February 25, 2014 Manchester To Work With Developer On Broad Street Revival
Article by: Jesse Leavenworth, Hartford Courant
MANCHESTER — The town’s redevelopment agency will work with a development team on efforts to revive the Broad Street commercial district.
The agency is awaiting a formal letter of engagement or similar agreement from a team led by Montreal-based developerLive Work Learn Play, town Planning and Economic Director Mark Pellegrini said Tuesday.
Redevelopment agency members interviewed the LWLP team on Jan. 28. The group was the sole respondent to the town’s request for developers interested in the town-owned side of the Manchester Parkade.
The blighted shopping center has been demolished and the site now consists of about 18 acres of vacant land that town leaders are eager to return to the tax rolls.
“We were hoping that they would be one of the players,” agency Chairman Tim Devanney said. “They ended up being the only player, but that’s not a bad thing.”
He and other agency members were impressed by the team’s experience with mixed-use projects, including the recently launched redevelopment of the New Haven Coliseum site.
Devanney said he and other members were also excited by the team’s holistic vision for remaking Broad Street into a vibrant destination that would complement the town’s natural and historic assets, Devanney said.
“They’re looking at the whole town,” he said.
LiveWorkLearnPlay describes itself on its website, lwlp.com, as a master developer focused on large-scale, mixed-use real estate planning and development. In the Jan. 28 interview, LWLP founding principal Max Reim said, “Our end goal is to create places where people are thriving, places that become the personality of a city.”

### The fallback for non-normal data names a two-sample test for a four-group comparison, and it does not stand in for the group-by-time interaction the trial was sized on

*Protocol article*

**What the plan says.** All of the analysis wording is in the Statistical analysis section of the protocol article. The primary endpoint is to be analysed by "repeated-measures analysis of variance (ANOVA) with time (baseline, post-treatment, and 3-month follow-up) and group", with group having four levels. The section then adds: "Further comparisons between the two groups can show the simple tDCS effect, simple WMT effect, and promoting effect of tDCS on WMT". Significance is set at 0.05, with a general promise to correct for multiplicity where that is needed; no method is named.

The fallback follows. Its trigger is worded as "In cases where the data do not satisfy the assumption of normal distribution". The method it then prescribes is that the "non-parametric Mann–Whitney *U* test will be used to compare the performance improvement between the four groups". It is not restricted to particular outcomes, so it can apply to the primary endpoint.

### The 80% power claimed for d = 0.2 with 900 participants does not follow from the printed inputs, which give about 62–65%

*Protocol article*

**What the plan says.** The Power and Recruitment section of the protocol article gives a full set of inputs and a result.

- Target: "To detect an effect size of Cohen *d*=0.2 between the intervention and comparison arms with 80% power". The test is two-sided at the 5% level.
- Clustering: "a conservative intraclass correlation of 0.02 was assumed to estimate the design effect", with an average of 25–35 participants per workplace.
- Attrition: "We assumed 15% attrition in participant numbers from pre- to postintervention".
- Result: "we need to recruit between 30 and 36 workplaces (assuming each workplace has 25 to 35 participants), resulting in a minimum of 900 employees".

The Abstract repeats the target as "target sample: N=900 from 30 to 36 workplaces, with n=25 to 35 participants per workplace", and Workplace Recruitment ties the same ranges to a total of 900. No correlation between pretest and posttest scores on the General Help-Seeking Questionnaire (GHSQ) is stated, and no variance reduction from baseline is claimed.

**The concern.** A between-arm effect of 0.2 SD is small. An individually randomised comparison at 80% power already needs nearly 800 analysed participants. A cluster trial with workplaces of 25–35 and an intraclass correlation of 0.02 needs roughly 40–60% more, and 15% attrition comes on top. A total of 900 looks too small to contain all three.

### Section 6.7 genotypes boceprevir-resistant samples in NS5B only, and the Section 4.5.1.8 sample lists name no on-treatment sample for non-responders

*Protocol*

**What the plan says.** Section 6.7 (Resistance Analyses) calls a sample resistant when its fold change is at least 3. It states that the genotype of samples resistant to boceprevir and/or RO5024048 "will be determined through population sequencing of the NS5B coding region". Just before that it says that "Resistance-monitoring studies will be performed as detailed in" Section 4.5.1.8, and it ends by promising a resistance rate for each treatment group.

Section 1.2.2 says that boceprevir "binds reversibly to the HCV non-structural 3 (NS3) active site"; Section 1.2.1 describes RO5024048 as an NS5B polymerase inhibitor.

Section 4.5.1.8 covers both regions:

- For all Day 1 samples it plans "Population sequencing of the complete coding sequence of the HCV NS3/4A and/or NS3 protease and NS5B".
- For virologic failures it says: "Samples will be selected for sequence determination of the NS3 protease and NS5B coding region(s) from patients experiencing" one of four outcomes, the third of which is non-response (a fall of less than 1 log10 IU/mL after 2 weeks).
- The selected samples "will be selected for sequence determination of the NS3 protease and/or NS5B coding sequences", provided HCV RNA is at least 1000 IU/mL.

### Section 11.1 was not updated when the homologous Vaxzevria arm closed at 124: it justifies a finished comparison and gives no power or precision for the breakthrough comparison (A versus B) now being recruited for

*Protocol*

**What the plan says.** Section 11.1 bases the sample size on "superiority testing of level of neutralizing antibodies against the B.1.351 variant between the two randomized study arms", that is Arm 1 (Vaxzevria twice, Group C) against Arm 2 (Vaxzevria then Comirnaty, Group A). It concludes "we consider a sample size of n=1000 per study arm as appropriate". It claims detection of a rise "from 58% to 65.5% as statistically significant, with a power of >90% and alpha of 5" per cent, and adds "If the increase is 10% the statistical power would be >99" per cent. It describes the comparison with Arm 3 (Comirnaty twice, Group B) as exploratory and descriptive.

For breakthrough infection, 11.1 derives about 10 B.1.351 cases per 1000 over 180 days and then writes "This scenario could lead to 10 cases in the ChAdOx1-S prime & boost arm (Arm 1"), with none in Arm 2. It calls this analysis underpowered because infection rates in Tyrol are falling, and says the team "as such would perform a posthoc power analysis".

The team also includes Newman Architects of New Haven; Fuss & O’Neill Inc., a Manchester-based engineering consulting firm; and commercial real estate broker Jim Kelly, a town resident.
Reim and other team members said the community should not look at the Broad Street site in isolation. Rather, redevelopment should complement the town’s core, including downtown and Center Springs Park.
Team members said the town must avoid the mistake of fostering development in one area to the detriment of another section, a boom-and-bust story that has played out in Manchester with its downtown, the demolished portion of the Parkade and the Buckland Hills mall.
Their first job, team members said, would be to gather residents’ comments and visions for the site. Do they see the focus as a recreational facility? An entertainment destination? Should Manchester build on its beautiful green spaces and make the site a pedestrian-oriented “eco-village”?
Devanney said Tuesday that a market analysis will be key. The board of directors favors investigation of an indoor athletic complex on the site. The current Broad Street redevelopment plan calls for a mix of uses, with a concentration on housing.